Friday, April 30, 2010

Class #111 Cycling Friday Noon (Krissa)

All good things have to come to an end and so too does the quest. There’s only this final cycling class to take and my goal will have been reached. Careful readers will note that the promised 110 classes grew by one when we added the Yoga for Kids class a few weeks ago. Either way, there are no more classes until Lisa adds something else but when she does that will fall outside of my jurisdiction.

As I stagger into class for the final time it’s hard to miss that one of the bikes has a colorful bouquet of balloons tethered to it. Someone, Krissa I imagine, has gone to the trouble to make me a seat of honor for this final class and I am appreciative. Basically, I'm happy to have arrived here at all and I’m ready to ride across the finish line (where’s the champagne anyway?).

Krissa teaches two cycling classes every week (Wed./Fri.) and splits a third class with Betsy on Sunday afternoons. She is an excellent instructor and her classes are among the most popular on the schedule. I really enjoyed the previous class I took with her (see blog #33 ) and I'm happy to wrap things up in her class.

The balloon-laden bike that’s been hand picked for me today happens to be in a back corner of the room and it’s one I used to ride on a regular basis in Carla’s M/W noon class. This bike, I happen to know, is one of the semi-magic bikes and it’s going to give me inflated numbers for my watts. I have studiously avoided “magic” bikes on the quest but it feels appropriate somehow to be on this one for the last class - I’m going to blow away my old average watts record.

Balloon-bike in the corner

Krissa sets a torrid pace for us right from the gate. She’s an excellent triathlete and is currently training for a half Ironman race in June so she’s in terrific shape and is coaxing us to ride in her slipstream.

Krissa’s style is playful and filled with an easy banter – she has a great personality and is very comfortable with a microphone and an audience. I enjoy listening to her as she alternately pushes us, asks how we’re doing (usually and endearingly she answers for us), interacts with individual riders and lets loose her infectious laugh. It’s obvious that she’s working hard because her gasping breath is audible but she’s also, somehow, having a rollicking good time along the way.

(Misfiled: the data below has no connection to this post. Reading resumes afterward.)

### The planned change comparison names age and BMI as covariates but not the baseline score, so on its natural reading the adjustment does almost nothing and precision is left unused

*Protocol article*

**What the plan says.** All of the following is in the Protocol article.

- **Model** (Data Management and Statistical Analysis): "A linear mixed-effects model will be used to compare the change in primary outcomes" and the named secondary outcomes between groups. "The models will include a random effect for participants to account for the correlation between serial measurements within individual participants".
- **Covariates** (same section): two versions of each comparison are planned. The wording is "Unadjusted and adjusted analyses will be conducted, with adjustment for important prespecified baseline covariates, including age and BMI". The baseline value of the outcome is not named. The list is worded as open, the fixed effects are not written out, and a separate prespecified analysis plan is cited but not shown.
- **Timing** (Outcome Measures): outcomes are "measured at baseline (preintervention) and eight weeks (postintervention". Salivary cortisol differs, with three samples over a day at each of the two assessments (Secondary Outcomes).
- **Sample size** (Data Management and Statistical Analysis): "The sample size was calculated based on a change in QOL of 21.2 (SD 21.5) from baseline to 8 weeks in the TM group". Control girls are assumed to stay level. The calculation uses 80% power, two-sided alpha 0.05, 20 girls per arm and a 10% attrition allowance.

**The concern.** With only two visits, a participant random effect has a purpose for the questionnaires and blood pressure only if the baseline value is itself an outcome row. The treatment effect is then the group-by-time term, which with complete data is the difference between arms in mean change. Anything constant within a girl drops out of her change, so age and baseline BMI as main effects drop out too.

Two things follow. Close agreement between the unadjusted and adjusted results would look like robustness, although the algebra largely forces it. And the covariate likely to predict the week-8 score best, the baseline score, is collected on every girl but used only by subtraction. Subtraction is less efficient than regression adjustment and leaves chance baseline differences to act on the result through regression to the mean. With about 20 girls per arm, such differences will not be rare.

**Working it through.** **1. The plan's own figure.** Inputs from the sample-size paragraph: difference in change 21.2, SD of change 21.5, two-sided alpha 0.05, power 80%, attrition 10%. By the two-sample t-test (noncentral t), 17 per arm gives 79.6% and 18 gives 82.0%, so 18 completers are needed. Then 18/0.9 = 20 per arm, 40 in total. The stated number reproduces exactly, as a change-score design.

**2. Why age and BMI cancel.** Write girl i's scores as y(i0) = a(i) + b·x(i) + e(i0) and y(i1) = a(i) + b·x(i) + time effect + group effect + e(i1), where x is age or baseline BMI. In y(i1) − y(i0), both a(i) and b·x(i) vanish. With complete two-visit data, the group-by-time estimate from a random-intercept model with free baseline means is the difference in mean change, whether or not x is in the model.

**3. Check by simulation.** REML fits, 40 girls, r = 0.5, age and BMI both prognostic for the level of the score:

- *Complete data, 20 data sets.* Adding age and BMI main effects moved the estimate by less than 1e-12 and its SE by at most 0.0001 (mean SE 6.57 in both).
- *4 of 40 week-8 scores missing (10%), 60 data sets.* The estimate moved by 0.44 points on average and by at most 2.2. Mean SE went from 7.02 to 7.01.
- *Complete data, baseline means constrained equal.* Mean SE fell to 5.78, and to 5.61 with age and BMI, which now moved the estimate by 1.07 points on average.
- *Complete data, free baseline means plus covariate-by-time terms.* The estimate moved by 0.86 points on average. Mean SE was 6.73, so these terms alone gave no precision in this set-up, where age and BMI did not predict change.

The class is nearly full and with everyone working hard the room is getting warmer, the A/C struggling (and failing) to keep up. I’m pouring sweat and my legs are weary but the adrenaline is pumping and I feel good. There’s not much reason to save anything for tomorrow because, well, you know why.

After a hard fifty-minute ride we downshift into an easy cool down and the deed is done. I check my numbers one last time to see another 500 calories incinerated, a magic-bike aided average watts score of 195 (my high score on a regular bike is 146), a maximum heart rate of 150 and an average rate of 127.

As we’re about to end the cool down the studio door opens and a large contingent of LRAC staffers, led by Krissa's sister, Lisa Cooper,who also happens to be the Group Exercise Coordinator, march in carrying a cake with the number 111 proudly displayed atop it. Someone initiates applause and the class joins in – giving a tribute to me and the now completed quest. Simultaneously I feel deep appreciation for all this warmth along with a familiar discomfort of being in the limelight, even for a few moments.

Celebrating with friends (that's Krissa on the far left)

Amazingly, one of the class members, Silvana Berlinski also produces a cake that she has baked to celebrate the occasion. Silvana is perhaps the most dedicated group cycling student in the Club – she attends an average of six cycling classes a week. Thanks so much Silvana!

As I mentioned, the class was near full with 22 or so in attendance. For this last class I thought it only appropriate to draw extra names for the gift certificate so I ask Krissa to draw five winners. Those five are: Lee Burrell, Heidi Tate, John Lang, Sabra Miller and Silvana Berlinski (instant karma).

Well, that about puts a wrap on things. I may check back in with a postscript now and then but my blogging and group exercising are (over)due for a temporary hiatus. I appreciate everyone’s interest in this project and for the loyal readers out there – whoever you are. I also greatly appreciate all of the kind and encouraging words that have been heaped upon me along the way. Bless you all.

Next up: I'll attempt to eat every item on the menu at the Blue Court Grill -- don't miss all the action!

See you at the Club!

Class #110 TBC (Total Body Conditioning) Thursday noon (Carla)

After Cary’s cycling class ends at 9:40, I head up to the pool deck to help out with the bubble take down. I arrive at a good point because the crew (about twenty guys and a couple of gals) has just begun pulling the material. The bubble weights around 4,000 pounds and the only way to move it around is to assemble a bunch of willing bodies and start pulling.